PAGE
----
It’s true that old-fashioned film photography is an art form. In fact, in this day and age, that’s about all it is, which is somewhat ironic. After all, film photography started off in 1837 as something very few could enjoy or do. As it is turning out, people who enjoy film photography are again becoming an exclusive club.
The artistic expression available through film is astounding. If you’ve never taken a film photography class, you should. It will ultimately make you a better photographer as you will have a full understanding of the art form in general.
However, unless you plan on investing in a darkroom (water, light, equipment), or if you plan on spending quite a bit of money at photo processing labs, you might concentrate most of your efforts on digital photography. In the long term, it’s generally less expensive than film, since you print only the photos you want. Also, it provides quite a bit of artistic expression of its own.
Digital photography has often been looked at by film buffs as not being artistic. That simply isn’t the case any longer. With the advancement in software programs such as Adobe Photoshop, the digital photographer can take their art as far as their knowledge of the software will take them.
The creativity involved with digitally manipulating an image isn’t reserved to expensive programs like Photoshop (though the price of software will be far less than the cost of setting up a darkroom).
In fact, many digital cameras designed for kids and young adults now come with features that allow changes to be made to the digital photo while it’s still stored in the camera. The picture can then be uploaded to a computer, in some cases wirelessly.
There are easy photo sharing websites that allow the photographer to manipulate the photo after it’s been uploaded to the site. These usually allow for straightforward changes, such as adjusting contrast, taking out the dreaded red eye, cropping, rotating, etc.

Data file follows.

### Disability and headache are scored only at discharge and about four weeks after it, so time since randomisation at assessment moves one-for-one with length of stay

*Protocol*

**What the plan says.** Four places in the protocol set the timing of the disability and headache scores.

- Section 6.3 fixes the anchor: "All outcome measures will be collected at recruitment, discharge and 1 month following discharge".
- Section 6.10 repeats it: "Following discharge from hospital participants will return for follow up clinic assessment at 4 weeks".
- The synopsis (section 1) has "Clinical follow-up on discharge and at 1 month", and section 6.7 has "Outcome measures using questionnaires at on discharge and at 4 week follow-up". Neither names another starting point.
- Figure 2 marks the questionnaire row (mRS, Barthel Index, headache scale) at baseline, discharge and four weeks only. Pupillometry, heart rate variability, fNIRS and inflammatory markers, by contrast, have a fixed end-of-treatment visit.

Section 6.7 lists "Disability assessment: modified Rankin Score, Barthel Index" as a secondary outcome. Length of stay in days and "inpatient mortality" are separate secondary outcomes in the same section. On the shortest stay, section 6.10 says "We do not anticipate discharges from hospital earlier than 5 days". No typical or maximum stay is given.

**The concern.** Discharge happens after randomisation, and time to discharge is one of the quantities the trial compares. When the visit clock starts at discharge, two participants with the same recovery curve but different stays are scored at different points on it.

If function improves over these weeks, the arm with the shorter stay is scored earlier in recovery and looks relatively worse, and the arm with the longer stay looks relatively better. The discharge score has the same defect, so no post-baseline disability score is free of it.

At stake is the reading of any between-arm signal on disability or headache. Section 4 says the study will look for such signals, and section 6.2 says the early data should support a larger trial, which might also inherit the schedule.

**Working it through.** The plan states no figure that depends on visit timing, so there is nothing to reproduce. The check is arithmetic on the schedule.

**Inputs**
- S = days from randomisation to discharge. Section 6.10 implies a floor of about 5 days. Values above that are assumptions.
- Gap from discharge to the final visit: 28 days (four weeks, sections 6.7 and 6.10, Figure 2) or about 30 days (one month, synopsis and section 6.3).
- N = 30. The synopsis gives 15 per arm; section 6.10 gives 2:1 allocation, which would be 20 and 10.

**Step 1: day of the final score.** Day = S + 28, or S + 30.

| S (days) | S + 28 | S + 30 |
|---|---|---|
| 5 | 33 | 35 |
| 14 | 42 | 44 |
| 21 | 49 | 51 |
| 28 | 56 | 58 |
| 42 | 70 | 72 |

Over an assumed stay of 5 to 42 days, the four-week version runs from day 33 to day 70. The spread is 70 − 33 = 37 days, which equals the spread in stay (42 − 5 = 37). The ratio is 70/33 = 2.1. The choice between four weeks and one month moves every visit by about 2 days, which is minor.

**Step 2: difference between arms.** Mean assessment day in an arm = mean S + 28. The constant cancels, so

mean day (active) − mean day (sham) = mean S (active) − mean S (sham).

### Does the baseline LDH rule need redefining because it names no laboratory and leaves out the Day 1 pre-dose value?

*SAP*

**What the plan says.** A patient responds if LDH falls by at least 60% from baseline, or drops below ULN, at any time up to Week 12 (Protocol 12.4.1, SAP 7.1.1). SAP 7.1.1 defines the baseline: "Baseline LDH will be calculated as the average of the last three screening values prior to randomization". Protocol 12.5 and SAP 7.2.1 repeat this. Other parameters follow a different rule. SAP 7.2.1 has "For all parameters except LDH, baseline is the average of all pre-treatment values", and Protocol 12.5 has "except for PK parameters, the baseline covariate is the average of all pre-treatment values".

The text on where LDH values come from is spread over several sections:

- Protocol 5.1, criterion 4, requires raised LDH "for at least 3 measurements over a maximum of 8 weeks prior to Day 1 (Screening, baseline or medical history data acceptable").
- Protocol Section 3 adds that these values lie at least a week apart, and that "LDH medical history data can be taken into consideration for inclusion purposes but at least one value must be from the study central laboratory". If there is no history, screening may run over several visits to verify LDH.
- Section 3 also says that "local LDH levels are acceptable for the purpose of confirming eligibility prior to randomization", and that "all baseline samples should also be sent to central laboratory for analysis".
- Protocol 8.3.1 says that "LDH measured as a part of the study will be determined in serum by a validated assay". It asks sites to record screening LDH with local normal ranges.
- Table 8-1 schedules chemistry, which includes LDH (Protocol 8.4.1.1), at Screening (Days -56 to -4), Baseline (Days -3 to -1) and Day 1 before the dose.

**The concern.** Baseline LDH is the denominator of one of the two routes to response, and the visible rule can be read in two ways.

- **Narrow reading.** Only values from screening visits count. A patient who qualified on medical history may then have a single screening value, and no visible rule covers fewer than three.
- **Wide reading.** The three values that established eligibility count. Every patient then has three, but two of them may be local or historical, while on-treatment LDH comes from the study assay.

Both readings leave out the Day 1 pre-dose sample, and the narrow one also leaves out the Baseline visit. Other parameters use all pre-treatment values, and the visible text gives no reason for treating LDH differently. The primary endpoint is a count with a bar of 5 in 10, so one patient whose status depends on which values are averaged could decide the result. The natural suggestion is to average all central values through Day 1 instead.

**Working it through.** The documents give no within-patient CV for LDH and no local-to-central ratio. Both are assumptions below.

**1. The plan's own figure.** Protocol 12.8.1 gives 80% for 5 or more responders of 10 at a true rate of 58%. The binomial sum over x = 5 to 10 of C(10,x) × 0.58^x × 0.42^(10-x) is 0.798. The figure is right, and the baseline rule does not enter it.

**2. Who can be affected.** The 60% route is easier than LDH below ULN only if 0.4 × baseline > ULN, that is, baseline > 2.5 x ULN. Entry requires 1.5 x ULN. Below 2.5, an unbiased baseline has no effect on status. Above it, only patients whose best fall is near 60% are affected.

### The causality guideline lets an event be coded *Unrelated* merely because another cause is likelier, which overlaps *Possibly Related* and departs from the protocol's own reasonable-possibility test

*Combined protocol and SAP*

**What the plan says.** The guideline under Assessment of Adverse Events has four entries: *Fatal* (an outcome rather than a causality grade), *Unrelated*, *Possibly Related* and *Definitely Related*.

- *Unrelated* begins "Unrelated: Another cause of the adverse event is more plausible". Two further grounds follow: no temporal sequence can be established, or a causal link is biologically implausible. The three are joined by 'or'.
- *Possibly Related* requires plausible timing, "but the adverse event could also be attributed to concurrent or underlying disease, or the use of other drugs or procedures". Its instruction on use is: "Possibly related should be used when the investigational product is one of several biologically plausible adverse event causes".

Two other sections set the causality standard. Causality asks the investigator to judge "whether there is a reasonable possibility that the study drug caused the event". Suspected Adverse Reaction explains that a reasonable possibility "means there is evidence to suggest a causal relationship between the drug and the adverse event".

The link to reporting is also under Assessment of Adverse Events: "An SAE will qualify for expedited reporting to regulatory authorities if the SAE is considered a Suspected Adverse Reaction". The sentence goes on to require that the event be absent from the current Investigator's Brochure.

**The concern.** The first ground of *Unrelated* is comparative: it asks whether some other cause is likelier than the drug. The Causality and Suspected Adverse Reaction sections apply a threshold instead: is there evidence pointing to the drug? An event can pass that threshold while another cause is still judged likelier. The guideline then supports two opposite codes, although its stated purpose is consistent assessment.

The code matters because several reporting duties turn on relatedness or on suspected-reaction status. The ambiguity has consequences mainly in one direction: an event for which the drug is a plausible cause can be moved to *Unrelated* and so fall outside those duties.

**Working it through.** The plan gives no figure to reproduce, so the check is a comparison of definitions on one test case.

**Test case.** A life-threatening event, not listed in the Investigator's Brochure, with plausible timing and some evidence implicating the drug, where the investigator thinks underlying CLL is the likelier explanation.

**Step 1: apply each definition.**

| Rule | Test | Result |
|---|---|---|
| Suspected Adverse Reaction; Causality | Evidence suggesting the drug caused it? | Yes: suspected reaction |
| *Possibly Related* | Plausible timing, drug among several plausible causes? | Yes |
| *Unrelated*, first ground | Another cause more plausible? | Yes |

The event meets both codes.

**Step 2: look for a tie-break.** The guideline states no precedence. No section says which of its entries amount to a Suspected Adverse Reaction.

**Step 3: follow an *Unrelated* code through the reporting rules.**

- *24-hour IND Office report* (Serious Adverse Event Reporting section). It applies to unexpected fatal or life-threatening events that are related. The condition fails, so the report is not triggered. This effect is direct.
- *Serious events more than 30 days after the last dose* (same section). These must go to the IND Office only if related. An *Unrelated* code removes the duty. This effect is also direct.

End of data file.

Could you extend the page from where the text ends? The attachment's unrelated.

Also, digital photographers have the whole world wide web at their fingertips. This isn’t to say film buffs can’t scan one of their photos in and get it out on the Internet. But let’s face it, showing your work to the world is a whole lot easier if the image is digital from the start.
Once the image is on the Internet and has been enhanced, it’s easy to share it with whoever you want. This is another advantage digital creativity has. In the blink of a camera’s shutter, you can send your artwork around the world to friends, relatives, potential buyers.
Of course, such ease has its pitfalls as well. Unscrupulous types can copy your image, unless you take precautionary steps such as digital or visual watermarking.
Creativity is a very personal thing, and each person much express his or her self in their own particular way. However, given our busy world, and given the relaxation and contentment that creative expression provides, it’s not a bad idea to pick an art form such as digital photography, one that allows you to express yourself quickly and easily.